The referendum will be important for local communities. Photo: Somaya Langley via Flickr

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A leading Indigenous campaign group is optimistic about a referendum on Indigenous recognition in the constitution, but warned that a “no” vote would be “a terrible outcome” for the country.

In his New Year’s Day message Prime Minister Tony Abbott said his government would attempt to hold a referendum recognising Indigenous Australians as the traditional owners of the land in the federal constitution.

“We want it to happen as quickly as possible but a rushed job might be a botched job,” Mr Abbott told reporters on Australia Day.

Shannan Dodson, digital campaign manager for the advocacy group Recognise, said there are fears that a referendum may be voted down by the public.

“If this went to a referendum and failed it would be a terrible outcome for reconciliation and our future as a country,” Ms Dodson told City Hub.

“We’re determined to make sure that doesn’t happen,” she said.

“There are many Indigenous Australians and Indigenous organisations in Sydney that have been campaigning for decades for the rights of Indigenous people and constitutional recognition, so it coming to fruition would mean all this hard work has paid off.”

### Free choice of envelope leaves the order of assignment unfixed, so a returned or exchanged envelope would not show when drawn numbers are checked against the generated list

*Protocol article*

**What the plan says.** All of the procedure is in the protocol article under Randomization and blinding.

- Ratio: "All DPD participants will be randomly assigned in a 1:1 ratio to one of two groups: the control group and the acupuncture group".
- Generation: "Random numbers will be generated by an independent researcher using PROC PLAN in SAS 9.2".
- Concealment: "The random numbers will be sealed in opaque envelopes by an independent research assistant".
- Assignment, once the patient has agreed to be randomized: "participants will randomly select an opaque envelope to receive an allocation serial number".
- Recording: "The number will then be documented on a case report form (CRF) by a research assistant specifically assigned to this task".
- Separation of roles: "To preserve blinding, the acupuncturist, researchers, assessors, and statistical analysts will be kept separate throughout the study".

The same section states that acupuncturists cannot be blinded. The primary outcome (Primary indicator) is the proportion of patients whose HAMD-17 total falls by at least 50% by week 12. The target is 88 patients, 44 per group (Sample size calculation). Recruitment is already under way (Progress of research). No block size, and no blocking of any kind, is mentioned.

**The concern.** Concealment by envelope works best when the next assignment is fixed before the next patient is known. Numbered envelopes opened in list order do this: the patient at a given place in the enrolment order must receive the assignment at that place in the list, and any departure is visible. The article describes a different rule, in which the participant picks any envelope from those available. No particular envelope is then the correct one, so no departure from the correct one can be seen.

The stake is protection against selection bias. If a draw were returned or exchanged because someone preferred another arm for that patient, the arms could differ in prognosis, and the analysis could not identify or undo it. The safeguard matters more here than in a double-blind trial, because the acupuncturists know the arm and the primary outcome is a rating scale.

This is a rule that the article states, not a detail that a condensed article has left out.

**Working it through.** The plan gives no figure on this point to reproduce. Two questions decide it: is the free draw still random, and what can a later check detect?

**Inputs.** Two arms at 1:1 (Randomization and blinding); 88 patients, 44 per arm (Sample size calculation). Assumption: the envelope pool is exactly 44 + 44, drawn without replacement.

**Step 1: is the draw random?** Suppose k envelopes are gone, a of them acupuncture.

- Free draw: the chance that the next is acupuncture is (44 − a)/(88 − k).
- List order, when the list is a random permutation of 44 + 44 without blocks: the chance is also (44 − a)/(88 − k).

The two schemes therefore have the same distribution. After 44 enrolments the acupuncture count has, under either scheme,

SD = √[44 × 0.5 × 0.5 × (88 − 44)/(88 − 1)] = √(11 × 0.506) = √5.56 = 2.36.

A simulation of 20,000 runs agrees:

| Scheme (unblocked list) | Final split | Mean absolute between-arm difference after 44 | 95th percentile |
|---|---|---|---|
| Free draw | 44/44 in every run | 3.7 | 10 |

Marrickville councillor Sylvie Ellsmore said even if it was only a symbolic change, it would still be important to the community.

“If it’s a symbolic amendment, whether it wins or fails will depend on how the community gets engaged behind understanding what it means to recognize Aboriginal people as the first owners,” Ms Ellsmore said.

“That process of the campaign would be one of the big achievements if it gets passed,” she said.

Ms Dodson said that getting a federal constitutional change approved by the public in the past has been difficult.

“History tells us when people don’t know, they vote no,” she said.

The previous Labor government initially pledged to put the issue of recognition to a public vote before the 2013 election but later decided to delay it amid fears that there was not enough public support.

Ms Ellsmore is more optimistic and said even though  the Howard government’s 1999 attempt to attach a preamble to the constitution failed people did not give up.

“When John Howard put up the preamble that failed, which included some quite soft and not very meaningful words, people didn’t feel let down and that we shouldn’t try again,” she said.

“People weren’t happy to settle for a wishy-washy change.”